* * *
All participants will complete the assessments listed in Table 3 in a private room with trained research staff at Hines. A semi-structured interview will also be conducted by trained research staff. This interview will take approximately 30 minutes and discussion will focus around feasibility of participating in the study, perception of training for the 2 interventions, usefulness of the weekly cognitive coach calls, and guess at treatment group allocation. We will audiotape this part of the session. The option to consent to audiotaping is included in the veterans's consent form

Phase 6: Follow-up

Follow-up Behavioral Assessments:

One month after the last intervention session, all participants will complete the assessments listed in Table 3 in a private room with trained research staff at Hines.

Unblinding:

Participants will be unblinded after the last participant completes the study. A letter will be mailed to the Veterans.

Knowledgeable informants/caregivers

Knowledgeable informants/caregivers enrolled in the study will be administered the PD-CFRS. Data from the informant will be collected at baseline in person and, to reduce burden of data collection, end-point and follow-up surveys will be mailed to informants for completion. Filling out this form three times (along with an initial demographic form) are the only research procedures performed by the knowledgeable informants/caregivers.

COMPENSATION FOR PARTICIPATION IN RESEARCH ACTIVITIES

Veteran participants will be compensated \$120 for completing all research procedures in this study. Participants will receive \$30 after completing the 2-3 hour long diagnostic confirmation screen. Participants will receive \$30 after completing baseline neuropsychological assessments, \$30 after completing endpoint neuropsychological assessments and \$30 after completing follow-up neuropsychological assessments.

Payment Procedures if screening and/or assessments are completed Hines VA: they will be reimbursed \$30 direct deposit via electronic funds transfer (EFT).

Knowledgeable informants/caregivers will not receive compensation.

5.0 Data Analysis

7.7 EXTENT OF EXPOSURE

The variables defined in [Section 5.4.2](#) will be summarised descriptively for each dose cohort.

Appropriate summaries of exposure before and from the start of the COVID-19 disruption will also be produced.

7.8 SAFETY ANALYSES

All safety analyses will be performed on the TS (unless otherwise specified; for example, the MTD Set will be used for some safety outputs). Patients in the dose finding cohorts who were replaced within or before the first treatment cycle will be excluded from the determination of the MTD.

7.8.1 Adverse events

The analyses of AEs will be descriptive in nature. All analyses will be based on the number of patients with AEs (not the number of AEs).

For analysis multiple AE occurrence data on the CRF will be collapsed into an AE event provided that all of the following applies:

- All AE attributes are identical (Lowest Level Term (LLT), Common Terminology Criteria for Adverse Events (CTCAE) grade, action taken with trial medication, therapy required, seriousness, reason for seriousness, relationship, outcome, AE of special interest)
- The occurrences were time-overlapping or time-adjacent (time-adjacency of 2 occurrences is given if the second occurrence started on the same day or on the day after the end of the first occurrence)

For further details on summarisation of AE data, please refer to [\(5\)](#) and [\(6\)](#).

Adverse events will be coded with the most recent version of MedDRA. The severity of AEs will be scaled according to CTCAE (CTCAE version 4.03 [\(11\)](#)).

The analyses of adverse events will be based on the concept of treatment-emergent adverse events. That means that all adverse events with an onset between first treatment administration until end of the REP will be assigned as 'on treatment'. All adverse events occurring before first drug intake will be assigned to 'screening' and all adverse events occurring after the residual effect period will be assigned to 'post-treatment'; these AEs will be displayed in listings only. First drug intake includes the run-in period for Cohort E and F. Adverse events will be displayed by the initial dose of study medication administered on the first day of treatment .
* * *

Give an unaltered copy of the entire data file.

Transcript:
All participants will complete the assessments listed in Table 3 in a private room with trained research staff at Hines. A semi-structured interview will also be conducted by trained research staff. This interview will take approximately 30 minutes and discussion will focus around feasibility of participating in the study, perception of training for the 2 interventions, usefulness of the weekly cognitive coach calls, and guess at treatment group allocation. We will audiotape this part of the session. The option to consent to audiotaping is included in the veterans's consent form

Phase 6: Follow-up

Follow-up Behavioral Assessments:

One month after the last intervention session, all participants will complete the assessments listed in Table 3 in a private room with trained research staff at Hines.

Unblinding:

Participants will be unblinded after the last participant completes the study. A letter will be mailed to the Veterans.

Knowledgeable informants/caregivers

Knowledgeable informants/caregivers enrolled in the study will be administered the PD-CFRS. Data from the informant will be collected at baseline in person and, to reduce burden of data collection, end-point and follow-up surveys will be mailed to informants for completion. Filling out this form three times (along with an initial demographic form) are the only research procedures performed by the knowledgeable informants/caregivers.

COMPENSATION FOR PARTICIPATION IN RESEARCH ACTIVITIES

Veteran participants will be compensated \$120 for completing all research procedures in this study. Participants will receive \$30 after completing the 2-3 hour long diagnostic confirmation screen. Participants will receive \$30 after completing baseline neuropsychological assessments, \$30 after completing endpoint neuropsychological assessments and \$30 after completing follow-up neuropsychological assessments.

Payment Procedures if screening and/or assessments are completed Hines VA: they will be reimbursed \$30 direct deposit via electronic funds transfer (EFT).

Knowledgeable informants/caregivers will not receive compensation.

5.0 Data Analysis

7.7 EXTENT OF EXPOSURE

The variables defined in [Section 5.4.2](#) will be summarised descriptively for each dose cohort.

Appropriate summaries of exposure before and from the start of the COVID-19 disruption will also be produced.

7.8 SAFETY ANALYSES

All safety analyses will be performed on the TS (unless otherwise specified; for example, the MTD Set will be used for some safety outputs). Patients in the dose finding cohorts who were replaced within or before the first treatment cycle will be excluded from the determination of the MTD.

7.8.1 Adverse events

The analyses of AEs will be descriptive in nature. All analyses will be based on the number of patients with AEs (not the number of AEs).

For analysis multiple AE occurrence data on the CRF will be collapsed into an AE event provided that all of the following applies:

- All AE attributes are identical (Lowest Level Term (LLT), Common Terminology Criteria for Adverse Events (CTCAE) grade, action taken with trial medication, therapy required, seriousness, reason for seriousness, relationship, outcome, AE of special interest)
- The occurrences were time-overlapping or time-adjacent (time-adjacency of 2 occurrences is given if the second occurrence started on the same day or on the day after the end of the first occurrence)

For further details on summarisation of AE data, please refer to [\(5\)](#) and [\(6\)](#).

Adverse events will be coded with the most recent version of MedDRA. The severity of AEs will be scaled according to CTCAE (CTCAE version 4.03 [\(11\)](#)).

The analyses of adverse events will be based on the concept of treatment-emergent adverse events. That means that all adverse events with an onset between first treatment administration until end of the REP will be assigned as 'on treatment'. All adverse events occurring before first drug intake will be assigned to 'screening' and all adverse events occurring after the residual effect period will be assigned to 'post-treatment'; these AEs will be displayed in listings only. First drug intake includes the run-in period for Cohort E and F. Adverse events will be displayed by the initial dose of study medication administered on the first day of treatment .